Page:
I also seem to always happen upon waterfalls at Rocky Mountain National Park. And, happening upon a waterfall I was not expecting kind of also made me reflect on some major differences between living here and in the Midwest. I happened upon a waterfall when my destination was a lake. This feels like the opposite of the way it would occur in the Midwest. In the Midwest, waterfalls are hard to come by, and it is not uncommon to travel hours to encounter a good waterfall.
Knowing the thunderstorm threat at this time of year, and the amount of time I had, I had to change courses and chose to hike the shorter trail, Ypsilon Lake. This trail, however, is also rated as “strenuous”, and at Rocky Mountain National Park, when they describe a trail as strenuous, they mean it!
I knew I had made some significant uphill progress because the density of the trees had begun to thin out. From viewing the area around me, I concluded that I was roughly 1,000 feet below the “tree line”. Later, after consulting my fabulous Colorado DeLorme Atlas, I determined that I turned around only about a mile and a half from the end of the trail, but that I had done pretty much all of the climbing. From a base elevation of 8,540 feet, I had reached somewhere in the vicinity of 10,500 feet, leaving something in the neighborhood of 200 or 250 feet of climbing remaining. I still wonder if I should have continued the rest of the way to the lake so that I could have completed the trail, but I guess I need to chalk the whole experience up to just not quite having the feel for how Colorado works yet.
Additionally, despite the fact that clouds seemed to be building on my decent, the thunderstorms actually held off. So, I ended up deciding to do a little bit of driving along the famed Trail Ridge Road, which actually ascends up to nearly 12,000 feet. On this road, one actually ascends above the tree line. According to the Alpine Visitors Center, the tree line in Northern Colorado is at 11,400 feet of elevation. Above this elevation, few trees are found, and pockets of residual snow can actually be found.
Overall, I guess I still had a productive day at Rocky Mountain National Park, but I still wish I could have traversed the entire trail to Lawn Lake. I pictured myself getting there significantly earlier than I did. I learned that Rocky Mountain National Park is farther away than I think of it in my head. For some reason I always think of this place as being right in Denver’s backyard, because, from the point of view of 1,000 miles away, it kind of is. But, it does take nearly two hours to get there from Denver. Perhaps it would be faster to follow I-25 to Longmont, cutting over to Lyons on route 66? I’ll probably try this next time, as Boulder does not do a good job of accommodating traffic.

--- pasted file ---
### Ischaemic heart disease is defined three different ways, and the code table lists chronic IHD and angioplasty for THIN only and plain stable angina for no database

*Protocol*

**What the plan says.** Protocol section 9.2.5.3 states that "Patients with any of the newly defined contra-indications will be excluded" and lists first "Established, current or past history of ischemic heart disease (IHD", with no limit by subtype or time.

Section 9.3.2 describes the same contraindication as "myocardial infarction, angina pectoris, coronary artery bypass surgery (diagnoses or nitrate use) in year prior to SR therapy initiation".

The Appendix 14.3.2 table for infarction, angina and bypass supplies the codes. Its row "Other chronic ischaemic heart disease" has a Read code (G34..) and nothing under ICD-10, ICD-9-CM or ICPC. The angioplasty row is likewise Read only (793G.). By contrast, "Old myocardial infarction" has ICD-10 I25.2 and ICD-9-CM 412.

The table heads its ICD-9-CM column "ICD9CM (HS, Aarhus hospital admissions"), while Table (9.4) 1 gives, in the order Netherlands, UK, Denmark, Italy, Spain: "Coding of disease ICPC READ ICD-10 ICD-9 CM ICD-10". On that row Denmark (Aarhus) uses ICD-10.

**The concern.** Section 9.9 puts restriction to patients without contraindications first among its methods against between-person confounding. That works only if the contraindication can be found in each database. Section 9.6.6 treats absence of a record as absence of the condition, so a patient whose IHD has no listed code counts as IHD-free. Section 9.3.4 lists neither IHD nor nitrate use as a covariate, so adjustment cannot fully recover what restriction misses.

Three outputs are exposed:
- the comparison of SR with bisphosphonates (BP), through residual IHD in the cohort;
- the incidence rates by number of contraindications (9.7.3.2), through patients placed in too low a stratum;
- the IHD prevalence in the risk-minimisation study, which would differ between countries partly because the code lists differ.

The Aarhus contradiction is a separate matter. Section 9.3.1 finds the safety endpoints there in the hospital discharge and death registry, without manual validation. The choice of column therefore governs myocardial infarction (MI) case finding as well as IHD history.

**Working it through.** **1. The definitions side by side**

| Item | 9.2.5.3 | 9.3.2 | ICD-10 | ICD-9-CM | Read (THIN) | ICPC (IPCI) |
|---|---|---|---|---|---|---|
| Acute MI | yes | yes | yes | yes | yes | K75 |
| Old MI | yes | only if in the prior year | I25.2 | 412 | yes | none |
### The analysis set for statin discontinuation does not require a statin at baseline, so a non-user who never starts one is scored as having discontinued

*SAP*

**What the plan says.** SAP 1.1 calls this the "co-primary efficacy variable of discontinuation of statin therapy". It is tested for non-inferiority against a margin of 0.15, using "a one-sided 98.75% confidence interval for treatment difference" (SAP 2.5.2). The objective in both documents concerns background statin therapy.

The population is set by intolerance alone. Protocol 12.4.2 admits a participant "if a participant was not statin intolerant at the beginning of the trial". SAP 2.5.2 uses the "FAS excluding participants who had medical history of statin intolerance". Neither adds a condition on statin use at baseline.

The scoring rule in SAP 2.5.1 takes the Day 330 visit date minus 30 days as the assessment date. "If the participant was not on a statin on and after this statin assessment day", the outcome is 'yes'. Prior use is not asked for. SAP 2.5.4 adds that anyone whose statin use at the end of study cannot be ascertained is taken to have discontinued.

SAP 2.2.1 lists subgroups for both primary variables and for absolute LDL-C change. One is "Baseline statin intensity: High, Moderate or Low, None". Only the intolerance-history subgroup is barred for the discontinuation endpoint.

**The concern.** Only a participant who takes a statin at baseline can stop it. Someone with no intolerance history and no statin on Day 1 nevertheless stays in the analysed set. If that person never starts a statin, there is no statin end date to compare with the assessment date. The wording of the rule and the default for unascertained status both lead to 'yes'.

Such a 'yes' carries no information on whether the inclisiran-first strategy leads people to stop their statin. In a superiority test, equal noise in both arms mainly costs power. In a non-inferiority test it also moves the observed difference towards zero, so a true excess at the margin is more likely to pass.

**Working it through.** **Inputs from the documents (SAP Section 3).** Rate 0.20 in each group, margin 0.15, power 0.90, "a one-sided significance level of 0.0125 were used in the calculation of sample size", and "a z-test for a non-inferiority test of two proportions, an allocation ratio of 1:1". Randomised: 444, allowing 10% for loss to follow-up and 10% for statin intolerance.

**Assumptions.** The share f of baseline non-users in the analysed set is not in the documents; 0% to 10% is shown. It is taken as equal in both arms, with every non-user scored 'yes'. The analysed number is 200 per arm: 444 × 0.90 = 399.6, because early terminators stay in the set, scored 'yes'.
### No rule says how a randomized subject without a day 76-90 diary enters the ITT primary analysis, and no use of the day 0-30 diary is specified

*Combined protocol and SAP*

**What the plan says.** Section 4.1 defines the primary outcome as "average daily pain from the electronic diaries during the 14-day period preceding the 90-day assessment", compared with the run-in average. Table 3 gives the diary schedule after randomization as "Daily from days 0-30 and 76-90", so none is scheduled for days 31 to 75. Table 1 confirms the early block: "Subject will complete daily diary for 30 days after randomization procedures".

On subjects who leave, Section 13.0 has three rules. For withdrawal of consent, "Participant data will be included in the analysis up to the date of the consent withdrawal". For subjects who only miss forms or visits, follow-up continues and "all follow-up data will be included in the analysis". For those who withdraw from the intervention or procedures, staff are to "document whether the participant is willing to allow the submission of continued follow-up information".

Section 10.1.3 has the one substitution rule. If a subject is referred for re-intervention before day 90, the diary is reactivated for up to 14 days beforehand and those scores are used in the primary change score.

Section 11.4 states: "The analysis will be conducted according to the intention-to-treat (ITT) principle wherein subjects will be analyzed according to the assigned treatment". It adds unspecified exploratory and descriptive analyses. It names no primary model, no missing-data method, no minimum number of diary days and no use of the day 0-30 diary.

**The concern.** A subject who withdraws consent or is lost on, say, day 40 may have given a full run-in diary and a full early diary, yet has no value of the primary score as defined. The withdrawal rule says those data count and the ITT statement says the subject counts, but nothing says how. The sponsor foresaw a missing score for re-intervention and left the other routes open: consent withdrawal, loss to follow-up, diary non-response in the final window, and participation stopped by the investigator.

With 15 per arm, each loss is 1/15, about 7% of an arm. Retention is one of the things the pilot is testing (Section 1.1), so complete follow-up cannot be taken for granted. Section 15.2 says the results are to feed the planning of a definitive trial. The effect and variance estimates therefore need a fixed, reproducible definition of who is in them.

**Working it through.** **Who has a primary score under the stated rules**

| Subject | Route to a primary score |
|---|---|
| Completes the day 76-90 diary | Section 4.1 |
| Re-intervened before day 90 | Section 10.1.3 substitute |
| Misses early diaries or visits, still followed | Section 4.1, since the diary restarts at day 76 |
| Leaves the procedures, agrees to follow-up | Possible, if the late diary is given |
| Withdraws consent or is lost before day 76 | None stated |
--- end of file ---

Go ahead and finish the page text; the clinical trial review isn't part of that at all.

I also learned not to expect this place to be much less crowded on a Tuesday than a Saturday. This is because most of the people here are actually not from Colorado. I actually saw a ton of Illinois plates here. People come here on vacation, and, with the kids out of school for the summer, they are likely to be vacationing for a whole week. If I really want to find a less crowded place to hike on a Tuesday, it would probably be best that I look somewhere completely different. These are all things that people who have lived in Colorado for several or more years probably know and understand well. And, over time, I will gradually get the feel for. For now, I must learn all of this, either through experiences like this one, or through solicitations of advice from others.